My grandparent’s blue velvet chaiselongue now belongs to the cat. We are sitting together. I’m here on sufferance and only in exchange for work. I’m getting braver as I get to know him and I’ve realised that he’s ok with me really working on the clumps of hair he has in his belly so that’s what he’s been making me do. We’ve broken the back of the worst one this evening, but now he’s a bit freaked out by noise so we are having a rest.
Below us, the Chelsea Spring evening is shattered by the banging and spluttering and whizzing and screeching of tyres from morons with maseratis. Thumping grindhouse is pumping out of the top end stereos in their shiny sportscars, huge bangs come from the exhaust along with all sorts of other weird deliberate noises, shouts in languages familiar and unfamiliar on the night air. It’s ten to twelve. It’s all carrying up through the window and into the pussycat’s ears. Usually they do this shit later in the year, on the truly balmy nights. The crap male children of the generationally rich congregate around Chelsea Bridge and do donuts and be ostentatious in their egregious unearned sports cars. For some reason the boys have come out for Easter. The cat and I both rather wish they hadn’t.
I went out for Easter in my Audi though, ragging the low end acceleration with the vim of somebody that knows it’s the last diesel engine he’ll ever own. I spent time with Max and the family. His eighteen year old appears to be gravitating towards media. “It’s not a career,” was the received wisdom at my school, but that’s because they all ended up as estate agents. If I’m going to lie to people I’d much prefer to do it while telling them a story than while selling them a house. He’ll do well in media I reckon, and he’ll find his way. He’s incomprehensible to his parents, but just very young to my eyes and like some of my friends were at his age. Awkward but charming. He’s only eighteen, and he’s sheltered. Much as I try to wear a hat that makes me look like I’m worldly nowadays, I was probably more of a gimp at eighteen. I literally didn’t have a fucking clue and thought I knew it all twice.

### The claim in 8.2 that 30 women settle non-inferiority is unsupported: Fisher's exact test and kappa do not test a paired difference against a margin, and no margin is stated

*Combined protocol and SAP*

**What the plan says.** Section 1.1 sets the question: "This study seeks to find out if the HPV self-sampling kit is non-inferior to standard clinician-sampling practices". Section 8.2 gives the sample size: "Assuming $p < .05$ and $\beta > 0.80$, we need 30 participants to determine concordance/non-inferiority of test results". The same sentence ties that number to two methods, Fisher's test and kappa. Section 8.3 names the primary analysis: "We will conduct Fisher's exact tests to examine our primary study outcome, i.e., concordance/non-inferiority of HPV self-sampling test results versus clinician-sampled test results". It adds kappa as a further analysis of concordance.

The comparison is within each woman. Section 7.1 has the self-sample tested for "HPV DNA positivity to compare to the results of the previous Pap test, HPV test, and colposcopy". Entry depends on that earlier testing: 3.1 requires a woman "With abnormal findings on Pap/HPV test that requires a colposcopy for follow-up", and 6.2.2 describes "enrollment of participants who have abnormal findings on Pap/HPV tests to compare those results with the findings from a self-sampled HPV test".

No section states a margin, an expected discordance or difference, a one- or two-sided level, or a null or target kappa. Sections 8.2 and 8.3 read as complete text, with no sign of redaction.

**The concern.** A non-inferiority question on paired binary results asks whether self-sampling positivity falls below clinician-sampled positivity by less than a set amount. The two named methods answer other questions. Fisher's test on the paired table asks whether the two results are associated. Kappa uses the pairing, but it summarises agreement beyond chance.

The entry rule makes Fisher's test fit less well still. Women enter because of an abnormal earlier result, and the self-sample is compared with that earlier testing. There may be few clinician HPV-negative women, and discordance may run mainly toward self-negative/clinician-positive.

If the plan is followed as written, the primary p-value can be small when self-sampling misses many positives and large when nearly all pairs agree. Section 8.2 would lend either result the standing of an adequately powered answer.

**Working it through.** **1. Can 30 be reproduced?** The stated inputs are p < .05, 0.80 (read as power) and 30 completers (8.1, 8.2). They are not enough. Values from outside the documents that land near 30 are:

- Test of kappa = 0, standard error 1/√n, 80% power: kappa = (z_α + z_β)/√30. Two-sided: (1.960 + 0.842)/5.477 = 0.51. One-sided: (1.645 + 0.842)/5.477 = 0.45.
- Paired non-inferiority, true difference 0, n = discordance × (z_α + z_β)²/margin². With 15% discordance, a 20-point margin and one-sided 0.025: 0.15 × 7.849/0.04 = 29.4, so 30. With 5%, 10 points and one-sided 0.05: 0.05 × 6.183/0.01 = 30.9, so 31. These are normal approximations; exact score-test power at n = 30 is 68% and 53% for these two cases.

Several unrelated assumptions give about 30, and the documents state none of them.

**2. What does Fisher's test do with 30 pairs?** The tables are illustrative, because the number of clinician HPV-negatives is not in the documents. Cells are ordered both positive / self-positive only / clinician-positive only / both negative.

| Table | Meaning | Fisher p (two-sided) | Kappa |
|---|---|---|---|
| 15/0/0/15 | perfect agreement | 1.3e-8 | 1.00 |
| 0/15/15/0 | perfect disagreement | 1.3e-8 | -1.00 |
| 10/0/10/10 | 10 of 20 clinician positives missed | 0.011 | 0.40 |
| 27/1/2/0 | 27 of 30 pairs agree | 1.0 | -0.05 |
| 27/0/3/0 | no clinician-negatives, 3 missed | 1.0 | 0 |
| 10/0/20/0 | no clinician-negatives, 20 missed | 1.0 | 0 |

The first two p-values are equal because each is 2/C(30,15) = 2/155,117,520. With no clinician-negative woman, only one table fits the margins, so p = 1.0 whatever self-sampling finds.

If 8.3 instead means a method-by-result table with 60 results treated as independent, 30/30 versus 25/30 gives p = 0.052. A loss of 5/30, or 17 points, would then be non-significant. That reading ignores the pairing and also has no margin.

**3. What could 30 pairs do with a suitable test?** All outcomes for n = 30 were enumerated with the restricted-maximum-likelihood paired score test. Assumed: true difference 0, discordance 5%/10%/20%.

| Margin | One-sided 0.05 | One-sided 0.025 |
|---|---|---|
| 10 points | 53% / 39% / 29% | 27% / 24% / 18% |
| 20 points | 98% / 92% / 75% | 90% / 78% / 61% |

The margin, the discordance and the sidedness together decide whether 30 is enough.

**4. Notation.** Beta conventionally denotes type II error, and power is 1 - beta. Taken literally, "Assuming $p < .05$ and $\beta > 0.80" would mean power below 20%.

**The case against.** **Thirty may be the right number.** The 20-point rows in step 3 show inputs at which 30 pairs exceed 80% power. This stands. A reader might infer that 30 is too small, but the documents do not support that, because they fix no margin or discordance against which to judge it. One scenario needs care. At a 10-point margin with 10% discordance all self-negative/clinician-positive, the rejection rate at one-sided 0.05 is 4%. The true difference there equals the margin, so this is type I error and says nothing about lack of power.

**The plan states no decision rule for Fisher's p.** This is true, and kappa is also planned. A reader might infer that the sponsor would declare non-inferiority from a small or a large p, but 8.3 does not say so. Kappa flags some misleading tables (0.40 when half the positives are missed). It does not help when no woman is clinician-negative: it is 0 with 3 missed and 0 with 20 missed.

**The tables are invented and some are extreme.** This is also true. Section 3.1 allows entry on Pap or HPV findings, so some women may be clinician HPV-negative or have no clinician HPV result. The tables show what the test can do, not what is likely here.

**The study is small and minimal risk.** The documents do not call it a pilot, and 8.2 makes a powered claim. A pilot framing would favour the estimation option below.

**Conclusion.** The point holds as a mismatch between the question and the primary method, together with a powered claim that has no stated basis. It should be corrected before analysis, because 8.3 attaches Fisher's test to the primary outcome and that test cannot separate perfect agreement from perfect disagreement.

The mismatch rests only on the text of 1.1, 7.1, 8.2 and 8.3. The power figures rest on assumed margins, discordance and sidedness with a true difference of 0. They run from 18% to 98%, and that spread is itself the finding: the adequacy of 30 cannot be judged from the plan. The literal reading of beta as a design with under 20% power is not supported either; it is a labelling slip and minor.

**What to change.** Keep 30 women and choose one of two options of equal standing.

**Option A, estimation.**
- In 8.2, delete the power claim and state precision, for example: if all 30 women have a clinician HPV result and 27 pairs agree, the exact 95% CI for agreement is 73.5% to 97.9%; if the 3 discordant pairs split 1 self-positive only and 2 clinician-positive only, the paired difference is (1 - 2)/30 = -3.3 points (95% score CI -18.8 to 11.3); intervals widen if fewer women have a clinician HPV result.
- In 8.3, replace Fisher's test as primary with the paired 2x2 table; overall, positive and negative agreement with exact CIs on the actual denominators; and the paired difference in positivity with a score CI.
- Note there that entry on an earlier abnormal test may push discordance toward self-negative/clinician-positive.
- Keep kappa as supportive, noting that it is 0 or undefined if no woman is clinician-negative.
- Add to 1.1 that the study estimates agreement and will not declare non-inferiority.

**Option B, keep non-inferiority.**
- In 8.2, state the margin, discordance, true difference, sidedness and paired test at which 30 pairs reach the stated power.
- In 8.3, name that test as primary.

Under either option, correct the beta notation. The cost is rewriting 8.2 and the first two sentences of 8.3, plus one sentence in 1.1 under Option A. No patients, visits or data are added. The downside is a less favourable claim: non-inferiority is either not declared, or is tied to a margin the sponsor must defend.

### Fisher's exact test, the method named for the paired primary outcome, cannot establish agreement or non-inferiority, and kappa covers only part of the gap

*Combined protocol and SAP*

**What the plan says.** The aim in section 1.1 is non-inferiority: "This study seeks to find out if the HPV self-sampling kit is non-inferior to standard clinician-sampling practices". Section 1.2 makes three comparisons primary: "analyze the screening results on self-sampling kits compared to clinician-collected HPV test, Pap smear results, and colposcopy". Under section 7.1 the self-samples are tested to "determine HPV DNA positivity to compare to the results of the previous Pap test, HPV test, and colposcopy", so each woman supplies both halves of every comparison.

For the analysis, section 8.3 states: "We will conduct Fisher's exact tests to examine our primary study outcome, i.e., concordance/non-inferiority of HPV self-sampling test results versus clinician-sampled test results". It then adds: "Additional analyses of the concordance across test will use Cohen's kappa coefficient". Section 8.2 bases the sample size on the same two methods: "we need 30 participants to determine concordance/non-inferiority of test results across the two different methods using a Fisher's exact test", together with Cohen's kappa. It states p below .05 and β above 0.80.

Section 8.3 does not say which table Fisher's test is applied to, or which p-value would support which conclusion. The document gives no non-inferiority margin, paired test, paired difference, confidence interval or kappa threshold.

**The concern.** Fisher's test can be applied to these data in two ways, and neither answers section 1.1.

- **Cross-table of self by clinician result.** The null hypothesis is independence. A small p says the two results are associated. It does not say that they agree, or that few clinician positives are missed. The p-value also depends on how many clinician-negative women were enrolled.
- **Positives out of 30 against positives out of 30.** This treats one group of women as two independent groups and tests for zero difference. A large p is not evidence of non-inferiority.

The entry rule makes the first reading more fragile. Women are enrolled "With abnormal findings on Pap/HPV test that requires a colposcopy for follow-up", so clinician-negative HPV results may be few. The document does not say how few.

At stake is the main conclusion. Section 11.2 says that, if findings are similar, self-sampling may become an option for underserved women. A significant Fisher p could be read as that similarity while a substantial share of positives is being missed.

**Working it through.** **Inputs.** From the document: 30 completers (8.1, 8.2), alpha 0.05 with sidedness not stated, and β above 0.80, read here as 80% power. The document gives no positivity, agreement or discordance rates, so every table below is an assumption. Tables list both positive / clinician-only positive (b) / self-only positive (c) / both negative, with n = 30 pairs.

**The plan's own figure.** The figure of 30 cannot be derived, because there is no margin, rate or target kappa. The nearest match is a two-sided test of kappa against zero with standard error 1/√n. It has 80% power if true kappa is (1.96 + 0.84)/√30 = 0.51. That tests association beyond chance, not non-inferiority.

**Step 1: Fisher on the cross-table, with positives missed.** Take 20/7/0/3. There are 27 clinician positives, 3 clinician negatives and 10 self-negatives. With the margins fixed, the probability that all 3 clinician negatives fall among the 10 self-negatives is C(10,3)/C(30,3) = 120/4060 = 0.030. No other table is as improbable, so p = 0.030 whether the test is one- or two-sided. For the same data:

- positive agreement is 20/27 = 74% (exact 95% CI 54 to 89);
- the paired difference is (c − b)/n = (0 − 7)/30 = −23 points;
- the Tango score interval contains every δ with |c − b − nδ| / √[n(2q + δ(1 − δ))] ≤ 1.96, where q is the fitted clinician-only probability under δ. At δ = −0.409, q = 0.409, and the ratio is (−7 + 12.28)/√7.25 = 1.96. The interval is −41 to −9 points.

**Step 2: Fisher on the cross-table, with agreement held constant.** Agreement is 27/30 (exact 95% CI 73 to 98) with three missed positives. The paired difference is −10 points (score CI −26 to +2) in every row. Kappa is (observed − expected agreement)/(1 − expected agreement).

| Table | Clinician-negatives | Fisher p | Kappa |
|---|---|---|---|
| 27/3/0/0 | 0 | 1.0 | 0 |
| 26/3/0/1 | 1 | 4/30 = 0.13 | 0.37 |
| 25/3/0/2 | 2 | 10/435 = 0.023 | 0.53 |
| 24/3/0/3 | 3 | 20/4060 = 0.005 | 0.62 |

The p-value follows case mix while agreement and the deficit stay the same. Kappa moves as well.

I’ve dropped off the box of coppers with his daughter. She bought a lizard by running a racket in the playground where she flogged interesting coins to other kids for a bit more than they were worth. You can tell from that sentence how she’s related both to the entomologist and the grifter actor type fellow you’re consuming with your morning kippers. She’s going to sort them, give me 90% of the value and then flog them. Maybe she’ll end up with another lizard.
Happy Easter darlings. I’m gonna get back to my duties with the cat. He’s just started mangling the chaiselongue again.